Fuji X Adventures in North America - Rust Belt Pilgrim

Continuing the Small Town Pennsylvania Series.

All photographs taken with the X100, X-Pro1 and 18mm, 35mm and 56mm lenses.

Click on images to view in gallery and light-box modes.

Hidden Treasures

This is McKean County, Pennsylvania. Once the Allegheny hills were a forest of oil derricks, stretching as far as the eye could see along the ridges and valleys between Bradford, Olean, Kane and Smethport.  But then after the second world war the Mid-West oil industry collapsed when richer and easier pickings were found elsewhere. Now the trees have returned to the hills of McKean County, where they tactfully mask the industrial scars of old leaking pipes and rusting machinery. Here in the deep forest you hike and hunt alone at your peril. Folk have fallen through the rotting boards covering the shafts of old oil wells. A sudden snap and then a long agonising tumble, a broken leg and no phone reception - miles from civilisation. So I made sure I stuck to the roadside for my photography.

But still, here and there nestled in isolated pockets on the winding country roads, industry survives. Smoke rises from the stacks. Steam boils from the pipes. You can hear the hum of machinery and the clanking of gears and wheels. This is rust belt America, but here and there you can see signs of recovery. The county capital of Bradford may have lost half her population in the crash that followed the 1940's, but unlike the deprived ex-mining communities in the valleys of South Wales there's still hope.  

Rust the dirty red of dried blood. Tarmac a blue slick bruise. A bright overcast sky like bleached bone and metal glinting before a tartan backdrop of autumn trees. This is the colour of industry in North Western Pennsylvania.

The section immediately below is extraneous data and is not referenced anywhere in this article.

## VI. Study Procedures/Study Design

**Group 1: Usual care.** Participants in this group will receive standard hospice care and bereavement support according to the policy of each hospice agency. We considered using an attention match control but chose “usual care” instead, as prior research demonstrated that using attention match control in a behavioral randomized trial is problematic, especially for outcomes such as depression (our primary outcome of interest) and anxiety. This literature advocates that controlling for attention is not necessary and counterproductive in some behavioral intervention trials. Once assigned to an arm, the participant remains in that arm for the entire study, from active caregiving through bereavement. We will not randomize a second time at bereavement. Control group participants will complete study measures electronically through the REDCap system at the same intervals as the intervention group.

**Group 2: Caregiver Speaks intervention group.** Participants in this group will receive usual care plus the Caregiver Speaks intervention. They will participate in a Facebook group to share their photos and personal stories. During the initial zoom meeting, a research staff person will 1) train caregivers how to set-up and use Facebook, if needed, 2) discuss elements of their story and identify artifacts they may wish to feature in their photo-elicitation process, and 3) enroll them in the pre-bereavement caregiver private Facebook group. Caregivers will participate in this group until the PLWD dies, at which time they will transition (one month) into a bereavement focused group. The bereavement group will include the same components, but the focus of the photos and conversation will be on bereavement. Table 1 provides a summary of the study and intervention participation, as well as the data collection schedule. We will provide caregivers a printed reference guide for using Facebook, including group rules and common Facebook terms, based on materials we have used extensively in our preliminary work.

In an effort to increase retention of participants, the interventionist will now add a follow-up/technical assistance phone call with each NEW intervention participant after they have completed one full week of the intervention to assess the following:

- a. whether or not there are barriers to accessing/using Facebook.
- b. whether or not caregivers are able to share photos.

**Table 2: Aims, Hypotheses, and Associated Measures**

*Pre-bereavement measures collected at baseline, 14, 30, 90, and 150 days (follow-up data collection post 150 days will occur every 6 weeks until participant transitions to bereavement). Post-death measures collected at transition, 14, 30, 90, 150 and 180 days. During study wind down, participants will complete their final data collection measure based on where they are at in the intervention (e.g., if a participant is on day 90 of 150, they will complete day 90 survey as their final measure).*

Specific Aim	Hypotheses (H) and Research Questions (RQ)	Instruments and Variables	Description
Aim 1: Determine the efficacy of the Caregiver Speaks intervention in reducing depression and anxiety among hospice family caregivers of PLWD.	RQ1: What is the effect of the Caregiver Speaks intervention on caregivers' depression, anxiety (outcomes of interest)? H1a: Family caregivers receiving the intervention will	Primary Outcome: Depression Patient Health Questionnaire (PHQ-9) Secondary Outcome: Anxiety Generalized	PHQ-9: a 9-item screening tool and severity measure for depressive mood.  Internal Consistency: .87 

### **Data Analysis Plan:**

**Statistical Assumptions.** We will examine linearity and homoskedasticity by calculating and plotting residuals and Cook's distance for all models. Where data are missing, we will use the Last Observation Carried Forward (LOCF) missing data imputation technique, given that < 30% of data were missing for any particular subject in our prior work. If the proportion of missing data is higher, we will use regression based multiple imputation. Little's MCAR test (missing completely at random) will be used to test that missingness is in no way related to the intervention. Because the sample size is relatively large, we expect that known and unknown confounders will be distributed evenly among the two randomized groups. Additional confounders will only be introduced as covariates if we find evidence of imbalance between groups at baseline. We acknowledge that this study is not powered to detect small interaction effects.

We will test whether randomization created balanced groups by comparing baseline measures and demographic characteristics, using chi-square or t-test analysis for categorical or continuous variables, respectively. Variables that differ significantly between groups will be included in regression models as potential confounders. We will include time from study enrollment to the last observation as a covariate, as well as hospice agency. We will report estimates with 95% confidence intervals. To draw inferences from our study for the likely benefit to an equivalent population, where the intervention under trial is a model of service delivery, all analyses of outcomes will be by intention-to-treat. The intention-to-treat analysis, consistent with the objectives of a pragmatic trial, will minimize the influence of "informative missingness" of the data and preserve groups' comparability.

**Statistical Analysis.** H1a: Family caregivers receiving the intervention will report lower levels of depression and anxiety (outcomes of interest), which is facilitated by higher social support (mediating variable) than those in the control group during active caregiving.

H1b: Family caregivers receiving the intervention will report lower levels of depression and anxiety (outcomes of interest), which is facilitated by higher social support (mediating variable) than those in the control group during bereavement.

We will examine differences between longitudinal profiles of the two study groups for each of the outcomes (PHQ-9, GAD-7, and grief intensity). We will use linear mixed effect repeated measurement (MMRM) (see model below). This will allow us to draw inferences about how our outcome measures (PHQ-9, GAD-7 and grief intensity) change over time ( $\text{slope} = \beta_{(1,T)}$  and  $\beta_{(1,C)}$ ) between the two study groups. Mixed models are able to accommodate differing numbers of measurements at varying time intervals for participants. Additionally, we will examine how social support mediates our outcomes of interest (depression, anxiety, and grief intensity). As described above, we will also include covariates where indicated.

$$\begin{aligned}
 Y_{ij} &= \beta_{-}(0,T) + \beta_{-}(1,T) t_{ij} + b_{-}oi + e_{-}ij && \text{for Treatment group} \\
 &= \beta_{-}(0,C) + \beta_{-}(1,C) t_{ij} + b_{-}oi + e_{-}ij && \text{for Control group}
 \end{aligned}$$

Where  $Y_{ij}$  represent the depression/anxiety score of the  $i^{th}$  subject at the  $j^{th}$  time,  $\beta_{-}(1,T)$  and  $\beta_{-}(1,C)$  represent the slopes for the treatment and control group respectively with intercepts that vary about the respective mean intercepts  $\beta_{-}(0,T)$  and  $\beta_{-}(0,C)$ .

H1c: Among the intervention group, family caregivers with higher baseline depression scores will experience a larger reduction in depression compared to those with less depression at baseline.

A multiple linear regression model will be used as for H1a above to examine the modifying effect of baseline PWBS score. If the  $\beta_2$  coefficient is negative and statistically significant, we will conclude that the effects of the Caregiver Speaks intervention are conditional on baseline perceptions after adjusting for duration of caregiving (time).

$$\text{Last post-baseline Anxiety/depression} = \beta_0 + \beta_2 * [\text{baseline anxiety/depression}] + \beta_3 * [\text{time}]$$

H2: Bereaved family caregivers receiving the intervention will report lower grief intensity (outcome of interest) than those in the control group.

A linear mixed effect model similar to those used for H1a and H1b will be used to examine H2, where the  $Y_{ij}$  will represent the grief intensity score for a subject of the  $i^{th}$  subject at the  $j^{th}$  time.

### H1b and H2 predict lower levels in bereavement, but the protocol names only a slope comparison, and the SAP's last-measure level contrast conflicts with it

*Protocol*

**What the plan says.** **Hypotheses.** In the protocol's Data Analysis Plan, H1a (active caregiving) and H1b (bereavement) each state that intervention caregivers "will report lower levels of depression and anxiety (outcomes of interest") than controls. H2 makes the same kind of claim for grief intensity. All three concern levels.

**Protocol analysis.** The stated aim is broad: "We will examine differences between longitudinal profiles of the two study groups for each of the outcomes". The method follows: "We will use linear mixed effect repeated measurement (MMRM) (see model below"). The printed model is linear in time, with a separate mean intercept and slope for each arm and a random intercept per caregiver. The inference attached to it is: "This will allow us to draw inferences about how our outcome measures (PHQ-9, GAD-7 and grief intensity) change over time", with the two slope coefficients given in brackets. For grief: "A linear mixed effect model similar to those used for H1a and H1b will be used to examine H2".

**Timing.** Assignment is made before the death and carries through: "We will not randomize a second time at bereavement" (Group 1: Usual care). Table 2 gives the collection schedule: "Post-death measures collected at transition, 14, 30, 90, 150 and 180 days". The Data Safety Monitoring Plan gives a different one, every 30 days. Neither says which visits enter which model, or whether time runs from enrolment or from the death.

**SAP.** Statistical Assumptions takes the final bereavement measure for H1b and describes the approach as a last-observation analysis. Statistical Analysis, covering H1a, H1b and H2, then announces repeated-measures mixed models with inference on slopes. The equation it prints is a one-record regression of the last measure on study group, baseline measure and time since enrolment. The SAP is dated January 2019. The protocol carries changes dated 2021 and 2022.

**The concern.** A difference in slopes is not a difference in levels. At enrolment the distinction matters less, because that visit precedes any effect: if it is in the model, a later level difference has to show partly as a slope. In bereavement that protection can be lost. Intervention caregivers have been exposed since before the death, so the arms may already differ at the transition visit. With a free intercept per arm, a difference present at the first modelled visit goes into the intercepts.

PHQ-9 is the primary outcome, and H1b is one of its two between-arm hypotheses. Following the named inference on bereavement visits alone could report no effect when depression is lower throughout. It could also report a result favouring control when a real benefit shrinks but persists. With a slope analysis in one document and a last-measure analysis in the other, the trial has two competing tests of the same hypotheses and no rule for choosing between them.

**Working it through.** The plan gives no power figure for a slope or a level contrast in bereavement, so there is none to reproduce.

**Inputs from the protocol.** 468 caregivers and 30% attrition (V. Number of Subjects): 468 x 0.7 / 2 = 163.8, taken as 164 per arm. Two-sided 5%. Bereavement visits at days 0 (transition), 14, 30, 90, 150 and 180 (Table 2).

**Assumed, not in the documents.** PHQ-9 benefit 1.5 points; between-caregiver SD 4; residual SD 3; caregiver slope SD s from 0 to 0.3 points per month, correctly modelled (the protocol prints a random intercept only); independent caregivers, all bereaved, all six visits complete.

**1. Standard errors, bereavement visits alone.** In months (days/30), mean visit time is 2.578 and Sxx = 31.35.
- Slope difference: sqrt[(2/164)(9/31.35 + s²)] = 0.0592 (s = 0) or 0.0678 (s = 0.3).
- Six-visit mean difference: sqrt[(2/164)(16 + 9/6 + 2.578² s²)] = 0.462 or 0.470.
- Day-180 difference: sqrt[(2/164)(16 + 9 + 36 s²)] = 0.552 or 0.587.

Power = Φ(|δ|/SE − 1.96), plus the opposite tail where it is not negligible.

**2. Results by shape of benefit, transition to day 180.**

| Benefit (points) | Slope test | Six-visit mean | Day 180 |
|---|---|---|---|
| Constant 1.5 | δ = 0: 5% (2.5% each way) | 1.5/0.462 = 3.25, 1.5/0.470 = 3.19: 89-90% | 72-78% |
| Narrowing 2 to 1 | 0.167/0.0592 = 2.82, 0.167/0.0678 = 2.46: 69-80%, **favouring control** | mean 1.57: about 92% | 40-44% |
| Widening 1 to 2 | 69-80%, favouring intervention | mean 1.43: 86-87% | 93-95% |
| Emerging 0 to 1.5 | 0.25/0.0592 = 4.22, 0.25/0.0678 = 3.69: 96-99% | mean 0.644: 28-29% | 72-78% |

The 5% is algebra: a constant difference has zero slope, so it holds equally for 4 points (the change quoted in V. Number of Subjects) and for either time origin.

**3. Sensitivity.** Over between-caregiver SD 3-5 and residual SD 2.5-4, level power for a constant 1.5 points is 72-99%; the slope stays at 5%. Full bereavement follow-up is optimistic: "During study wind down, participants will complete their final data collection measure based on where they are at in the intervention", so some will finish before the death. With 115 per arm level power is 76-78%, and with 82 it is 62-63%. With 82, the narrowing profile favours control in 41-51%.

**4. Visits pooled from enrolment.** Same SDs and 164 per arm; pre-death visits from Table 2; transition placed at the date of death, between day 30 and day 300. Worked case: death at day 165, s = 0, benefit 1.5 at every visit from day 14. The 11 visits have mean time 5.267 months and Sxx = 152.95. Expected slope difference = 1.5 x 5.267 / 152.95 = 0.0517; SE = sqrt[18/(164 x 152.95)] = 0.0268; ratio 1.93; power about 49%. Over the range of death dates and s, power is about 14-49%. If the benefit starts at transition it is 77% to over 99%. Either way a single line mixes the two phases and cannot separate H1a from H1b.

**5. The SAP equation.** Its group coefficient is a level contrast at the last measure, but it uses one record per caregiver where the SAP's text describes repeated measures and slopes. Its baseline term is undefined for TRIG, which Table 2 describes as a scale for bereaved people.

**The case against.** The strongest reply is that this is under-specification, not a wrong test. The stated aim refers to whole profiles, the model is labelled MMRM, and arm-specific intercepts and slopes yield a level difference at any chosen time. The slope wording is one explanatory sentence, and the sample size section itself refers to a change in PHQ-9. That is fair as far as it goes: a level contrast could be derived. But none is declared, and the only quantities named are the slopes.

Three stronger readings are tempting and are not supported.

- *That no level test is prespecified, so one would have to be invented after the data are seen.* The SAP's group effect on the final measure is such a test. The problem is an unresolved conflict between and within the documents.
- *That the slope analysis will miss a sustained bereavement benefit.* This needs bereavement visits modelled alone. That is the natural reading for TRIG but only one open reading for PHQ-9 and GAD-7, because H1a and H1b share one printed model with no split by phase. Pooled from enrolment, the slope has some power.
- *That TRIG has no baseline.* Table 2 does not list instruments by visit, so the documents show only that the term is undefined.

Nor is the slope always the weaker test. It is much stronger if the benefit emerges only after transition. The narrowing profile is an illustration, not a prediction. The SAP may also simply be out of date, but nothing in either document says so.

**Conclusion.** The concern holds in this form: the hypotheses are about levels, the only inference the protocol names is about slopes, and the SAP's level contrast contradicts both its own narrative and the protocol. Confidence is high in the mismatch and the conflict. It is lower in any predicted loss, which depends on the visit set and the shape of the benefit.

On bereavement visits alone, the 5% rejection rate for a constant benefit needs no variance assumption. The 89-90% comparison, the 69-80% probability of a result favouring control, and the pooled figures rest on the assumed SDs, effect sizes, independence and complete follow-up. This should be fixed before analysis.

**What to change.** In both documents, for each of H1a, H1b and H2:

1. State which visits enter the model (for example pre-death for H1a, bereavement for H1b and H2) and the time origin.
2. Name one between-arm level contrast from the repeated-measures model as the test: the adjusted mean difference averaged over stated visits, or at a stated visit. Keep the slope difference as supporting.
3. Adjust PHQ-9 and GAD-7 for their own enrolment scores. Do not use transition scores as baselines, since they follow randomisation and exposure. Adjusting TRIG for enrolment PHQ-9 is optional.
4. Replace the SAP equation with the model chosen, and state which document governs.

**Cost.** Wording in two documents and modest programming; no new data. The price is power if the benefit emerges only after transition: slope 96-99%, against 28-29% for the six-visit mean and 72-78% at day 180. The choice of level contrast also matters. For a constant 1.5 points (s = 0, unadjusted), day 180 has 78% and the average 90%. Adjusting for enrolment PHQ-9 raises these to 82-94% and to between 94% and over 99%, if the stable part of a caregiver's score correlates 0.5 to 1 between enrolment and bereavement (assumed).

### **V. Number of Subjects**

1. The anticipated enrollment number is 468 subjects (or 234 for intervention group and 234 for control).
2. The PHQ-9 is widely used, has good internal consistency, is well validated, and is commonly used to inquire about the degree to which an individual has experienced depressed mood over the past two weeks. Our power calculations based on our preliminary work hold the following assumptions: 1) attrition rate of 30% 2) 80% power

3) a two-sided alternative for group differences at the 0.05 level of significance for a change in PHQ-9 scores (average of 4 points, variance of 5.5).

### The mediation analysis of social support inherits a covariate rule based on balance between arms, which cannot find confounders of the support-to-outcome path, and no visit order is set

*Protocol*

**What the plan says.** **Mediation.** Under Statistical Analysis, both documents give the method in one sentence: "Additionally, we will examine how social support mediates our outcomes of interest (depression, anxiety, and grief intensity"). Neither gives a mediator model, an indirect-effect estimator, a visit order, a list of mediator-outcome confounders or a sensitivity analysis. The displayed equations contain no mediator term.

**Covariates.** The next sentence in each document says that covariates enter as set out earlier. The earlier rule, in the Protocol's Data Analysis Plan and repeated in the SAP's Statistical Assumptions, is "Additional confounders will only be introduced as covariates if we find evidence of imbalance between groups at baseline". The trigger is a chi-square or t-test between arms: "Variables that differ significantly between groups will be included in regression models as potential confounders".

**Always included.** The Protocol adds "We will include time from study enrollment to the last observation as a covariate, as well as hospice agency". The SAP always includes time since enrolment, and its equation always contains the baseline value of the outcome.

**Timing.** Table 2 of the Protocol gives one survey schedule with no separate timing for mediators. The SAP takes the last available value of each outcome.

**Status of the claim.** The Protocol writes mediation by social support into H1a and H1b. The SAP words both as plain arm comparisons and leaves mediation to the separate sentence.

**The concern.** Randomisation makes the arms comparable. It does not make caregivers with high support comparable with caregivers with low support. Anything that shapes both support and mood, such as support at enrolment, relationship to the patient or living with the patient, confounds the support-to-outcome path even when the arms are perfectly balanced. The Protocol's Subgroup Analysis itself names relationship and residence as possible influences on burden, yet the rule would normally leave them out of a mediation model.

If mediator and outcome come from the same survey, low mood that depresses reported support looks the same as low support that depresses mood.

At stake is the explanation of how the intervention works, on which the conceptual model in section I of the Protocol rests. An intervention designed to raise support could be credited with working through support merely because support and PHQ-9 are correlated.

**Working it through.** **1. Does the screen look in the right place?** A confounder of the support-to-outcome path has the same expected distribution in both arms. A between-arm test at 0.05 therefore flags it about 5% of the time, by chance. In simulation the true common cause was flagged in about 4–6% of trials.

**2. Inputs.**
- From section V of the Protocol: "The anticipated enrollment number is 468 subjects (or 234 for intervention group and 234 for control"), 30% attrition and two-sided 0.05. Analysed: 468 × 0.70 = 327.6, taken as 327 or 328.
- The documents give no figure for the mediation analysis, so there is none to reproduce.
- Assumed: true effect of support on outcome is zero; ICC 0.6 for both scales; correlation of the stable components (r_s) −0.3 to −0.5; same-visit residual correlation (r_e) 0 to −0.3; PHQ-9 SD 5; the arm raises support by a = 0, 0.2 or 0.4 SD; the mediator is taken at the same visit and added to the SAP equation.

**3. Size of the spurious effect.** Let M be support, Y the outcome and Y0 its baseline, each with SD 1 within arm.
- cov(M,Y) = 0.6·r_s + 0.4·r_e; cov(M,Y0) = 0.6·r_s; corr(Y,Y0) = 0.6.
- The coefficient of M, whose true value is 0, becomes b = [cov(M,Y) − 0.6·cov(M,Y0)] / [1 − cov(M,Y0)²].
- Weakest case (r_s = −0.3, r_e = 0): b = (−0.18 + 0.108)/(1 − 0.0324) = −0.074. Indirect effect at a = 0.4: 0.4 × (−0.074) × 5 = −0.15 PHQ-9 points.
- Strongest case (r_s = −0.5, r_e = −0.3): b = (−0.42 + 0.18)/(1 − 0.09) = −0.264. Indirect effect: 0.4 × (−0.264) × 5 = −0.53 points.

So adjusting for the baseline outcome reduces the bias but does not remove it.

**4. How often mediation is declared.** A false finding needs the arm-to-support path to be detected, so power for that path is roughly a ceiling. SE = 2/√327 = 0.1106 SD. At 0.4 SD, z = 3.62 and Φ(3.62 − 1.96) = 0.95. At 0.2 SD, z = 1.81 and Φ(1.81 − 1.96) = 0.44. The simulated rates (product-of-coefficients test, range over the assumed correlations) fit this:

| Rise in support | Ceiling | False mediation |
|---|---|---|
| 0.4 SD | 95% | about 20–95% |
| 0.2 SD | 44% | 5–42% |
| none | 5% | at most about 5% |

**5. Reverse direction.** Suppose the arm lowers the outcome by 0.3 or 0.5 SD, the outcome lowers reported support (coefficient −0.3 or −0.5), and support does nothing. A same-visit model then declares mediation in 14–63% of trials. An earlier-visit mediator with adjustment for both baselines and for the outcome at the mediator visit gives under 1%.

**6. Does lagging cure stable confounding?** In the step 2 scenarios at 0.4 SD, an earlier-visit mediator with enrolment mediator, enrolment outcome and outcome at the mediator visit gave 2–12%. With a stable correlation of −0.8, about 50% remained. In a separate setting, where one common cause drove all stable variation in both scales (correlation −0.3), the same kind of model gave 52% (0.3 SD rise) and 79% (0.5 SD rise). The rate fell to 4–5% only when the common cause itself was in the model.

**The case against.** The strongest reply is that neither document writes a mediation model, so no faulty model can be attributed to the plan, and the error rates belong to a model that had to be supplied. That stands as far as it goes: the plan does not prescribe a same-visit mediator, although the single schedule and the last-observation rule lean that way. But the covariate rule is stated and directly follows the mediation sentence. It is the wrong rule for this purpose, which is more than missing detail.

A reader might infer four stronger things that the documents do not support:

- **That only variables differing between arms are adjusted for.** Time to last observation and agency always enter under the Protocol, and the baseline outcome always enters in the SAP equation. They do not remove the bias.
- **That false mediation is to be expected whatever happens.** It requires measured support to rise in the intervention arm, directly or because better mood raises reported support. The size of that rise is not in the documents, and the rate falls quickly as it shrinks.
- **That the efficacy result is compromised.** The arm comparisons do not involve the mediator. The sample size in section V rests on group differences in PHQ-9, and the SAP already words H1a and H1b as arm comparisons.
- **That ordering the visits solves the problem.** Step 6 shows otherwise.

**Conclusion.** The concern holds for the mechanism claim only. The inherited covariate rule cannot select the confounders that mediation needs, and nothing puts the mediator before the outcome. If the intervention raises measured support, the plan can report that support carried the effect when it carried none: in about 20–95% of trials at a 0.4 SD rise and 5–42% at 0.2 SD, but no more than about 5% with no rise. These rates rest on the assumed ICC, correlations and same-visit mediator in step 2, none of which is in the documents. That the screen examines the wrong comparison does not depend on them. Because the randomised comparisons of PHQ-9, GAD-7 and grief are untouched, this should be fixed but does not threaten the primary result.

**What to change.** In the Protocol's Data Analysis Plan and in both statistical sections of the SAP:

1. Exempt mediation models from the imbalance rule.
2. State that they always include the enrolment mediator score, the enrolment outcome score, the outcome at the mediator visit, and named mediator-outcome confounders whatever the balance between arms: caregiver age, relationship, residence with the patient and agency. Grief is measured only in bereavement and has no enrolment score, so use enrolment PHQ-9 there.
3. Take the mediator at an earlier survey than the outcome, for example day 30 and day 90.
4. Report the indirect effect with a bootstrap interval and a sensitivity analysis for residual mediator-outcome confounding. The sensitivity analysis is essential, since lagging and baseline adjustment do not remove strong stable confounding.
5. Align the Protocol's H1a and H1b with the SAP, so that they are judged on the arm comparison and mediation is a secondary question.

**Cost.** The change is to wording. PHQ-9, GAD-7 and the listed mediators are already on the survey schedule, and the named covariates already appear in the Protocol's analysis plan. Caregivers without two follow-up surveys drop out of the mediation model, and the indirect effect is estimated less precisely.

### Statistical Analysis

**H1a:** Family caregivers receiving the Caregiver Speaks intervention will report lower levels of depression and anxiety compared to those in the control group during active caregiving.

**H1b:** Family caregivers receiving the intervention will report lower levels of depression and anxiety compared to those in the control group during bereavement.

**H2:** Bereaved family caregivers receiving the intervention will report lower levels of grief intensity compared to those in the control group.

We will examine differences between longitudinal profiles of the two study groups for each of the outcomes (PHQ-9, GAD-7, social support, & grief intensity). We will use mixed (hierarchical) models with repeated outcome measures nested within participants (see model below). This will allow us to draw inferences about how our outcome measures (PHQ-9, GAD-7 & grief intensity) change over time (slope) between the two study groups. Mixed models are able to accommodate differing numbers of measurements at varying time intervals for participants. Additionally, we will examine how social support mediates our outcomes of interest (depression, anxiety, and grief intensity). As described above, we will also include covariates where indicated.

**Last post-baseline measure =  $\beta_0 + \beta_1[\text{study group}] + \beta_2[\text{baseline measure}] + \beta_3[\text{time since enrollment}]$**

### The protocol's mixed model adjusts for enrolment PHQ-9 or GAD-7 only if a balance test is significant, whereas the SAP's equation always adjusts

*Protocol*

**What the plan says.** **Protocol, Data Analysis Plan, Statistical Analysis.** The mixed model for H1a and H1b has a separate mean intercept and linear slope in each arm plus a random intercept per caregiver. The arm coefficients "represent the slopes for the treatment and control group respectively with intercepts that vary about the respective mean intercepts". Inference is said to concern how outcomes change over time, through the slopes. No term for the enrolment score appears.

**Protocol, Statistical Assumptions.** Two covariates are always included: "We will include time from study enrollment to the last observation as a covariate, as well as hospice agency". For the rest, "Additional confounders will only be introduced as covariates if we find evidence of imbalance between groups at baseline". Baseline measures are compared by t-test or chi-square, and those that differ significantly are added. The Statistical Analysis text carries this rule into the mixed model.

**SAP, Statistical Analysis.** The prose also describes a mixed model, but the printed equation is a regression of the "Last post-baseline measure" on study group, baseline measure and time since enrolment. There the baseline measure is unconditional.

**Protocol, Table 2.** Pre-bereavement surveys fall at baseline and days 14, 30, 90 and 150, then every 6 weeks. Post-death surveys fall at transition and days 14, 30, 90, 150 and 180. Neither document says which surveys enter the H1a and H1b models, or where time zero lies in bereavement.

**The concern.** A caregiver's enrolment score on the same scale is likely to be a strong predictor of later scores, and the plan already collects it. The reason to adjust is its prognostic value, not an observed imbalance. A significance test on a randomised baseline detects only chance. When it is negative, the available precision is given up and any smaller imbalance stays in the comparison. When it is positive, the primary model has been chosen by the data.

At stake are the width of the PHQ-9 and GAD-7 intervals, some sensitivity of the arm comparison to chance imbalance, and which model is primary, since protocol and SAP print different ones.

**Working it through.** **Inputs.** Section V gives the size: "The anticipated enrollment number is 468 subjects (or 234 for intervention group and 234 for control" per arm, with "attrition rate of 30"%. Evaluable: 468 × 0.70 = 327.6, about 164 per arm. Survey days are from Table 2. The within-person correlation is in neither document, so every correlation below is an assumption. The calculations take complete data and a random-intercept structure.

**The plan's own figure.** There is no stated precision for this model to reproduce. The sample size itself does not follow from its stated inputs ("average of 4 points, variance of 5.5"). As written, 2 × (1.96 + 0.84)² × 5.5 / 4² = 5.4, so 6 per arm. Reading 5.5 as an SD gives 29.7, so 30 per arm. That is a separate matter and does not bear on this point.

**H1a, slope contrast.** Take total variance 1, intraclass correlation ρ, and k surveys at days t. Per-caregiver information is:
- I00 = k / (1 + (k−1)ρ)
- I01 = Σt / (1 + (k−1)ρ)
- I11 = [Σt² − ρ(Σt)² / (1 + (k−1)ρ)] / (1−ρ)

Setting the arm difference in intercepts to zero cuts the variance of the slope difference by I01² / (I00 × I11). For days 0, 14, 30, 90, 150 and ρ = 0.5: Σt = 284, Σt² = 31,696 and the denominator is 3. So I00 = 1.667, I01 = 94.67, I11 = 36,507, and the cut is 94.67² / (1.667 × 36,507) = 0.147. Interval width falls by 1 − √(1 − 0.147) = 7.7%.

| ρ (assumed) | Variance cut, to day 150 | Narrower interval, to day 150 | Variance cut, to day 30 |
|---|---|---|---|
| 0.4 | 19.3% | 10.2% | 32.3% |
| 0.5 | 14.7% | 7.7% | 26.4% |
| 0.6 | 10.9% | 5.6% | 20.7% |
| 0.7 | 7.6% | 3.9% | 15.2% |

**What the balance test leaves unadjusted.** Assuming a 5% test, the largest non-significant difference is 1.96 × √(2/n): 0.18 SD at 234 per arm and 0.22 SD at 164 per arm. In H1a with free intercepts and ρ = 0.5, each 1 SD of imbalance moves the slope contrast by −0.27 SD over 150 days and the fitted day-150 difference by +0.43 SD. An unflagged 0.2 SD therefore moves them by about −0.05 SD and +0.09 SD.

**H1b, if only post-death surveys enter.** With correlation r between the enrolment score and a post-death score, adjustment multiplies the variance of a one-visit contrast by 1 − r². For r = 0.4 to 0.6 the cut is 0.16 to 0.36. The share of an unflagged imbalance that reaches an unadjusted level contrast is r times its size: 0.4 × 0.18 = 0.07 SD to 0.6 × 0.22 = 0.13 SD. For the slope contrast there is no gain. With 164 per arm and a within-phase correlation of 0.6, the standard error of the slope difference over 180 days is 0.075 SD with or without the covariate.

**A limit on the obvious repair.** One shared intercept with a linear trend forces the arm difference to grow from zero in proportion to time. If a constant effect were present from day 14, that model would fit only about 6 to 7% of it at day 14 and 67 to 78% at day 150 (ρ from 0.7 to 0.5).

And then there's the tangle of wires threading the tilted telegraph poles, the snaking pipes and towering chimney stacks. You walk back and forth, shifting position until all these elements break apart from each other and the scene falls into place - like actors finding their marks upon a stage. 

Colour and composition making a strange, brutal sort of beauty that I find it oddly compelling. 

Good Cars Go to Heaven

I pull away from the factory, take a road steeply sloping up the hillside. I crest the ridge and the road plunges away snaking crazily through a series of tight valleys. Here and there sits an isolated homestead, trapped in the eternal shade of the densely wooded, high hills. In many rural counties you can find cars choking the riverbanks, having been pushed off the side of the road and rolled on down towards the overgrown shadows of the canopied river bed. But here between Smethport and Bradford old cars have a kinder fate. I spy them from the car window, scattered like rusting cattle in an open field, proudly displayed for all photographers to enjoy. 

Oh wait, 'No Trespassing'. Blood and sand. I decide not to risk further blows to the head this holiday - or worse yet a shotgun blast - and stick to shooting from the grass verge, keeping shy of the gate. 

There's no denying it. Cars looked cooler back then.

Going Against the Grain

In the centre of Bradford sits a giant series of concrete grain silos. No longer in use, they stand there sullenly, having shrugged off the attempts by puny humans to destroy them with dynamite. They were simply too well constructed to be destroyed, apparently the explosives just bounced off. And I can't see nature beating them down any century soon either. So there they will remain, like giant tombs. And man will have to muddle on around them as best he can.

This is one of the glorious things about having a nation as big as America, you can just afford to walk away from such things and redevelop some place else. And when things decay, they decay with style.

Beauty is where you find it. Ugliness waits only for that special light to transform it into something quite striking. The way the early evening sun brushed its light upon the face of the cylinders, leaving the contours wrapped in shadow  - well, it's a simple thing but it gives me pleasure. 

I hope you enjoyed this little rust belt pilgrimage. Stick around for more upcoming Fuji X-Ploits this year, with further small town America stuff and a return to the wind and rain of winter Wales!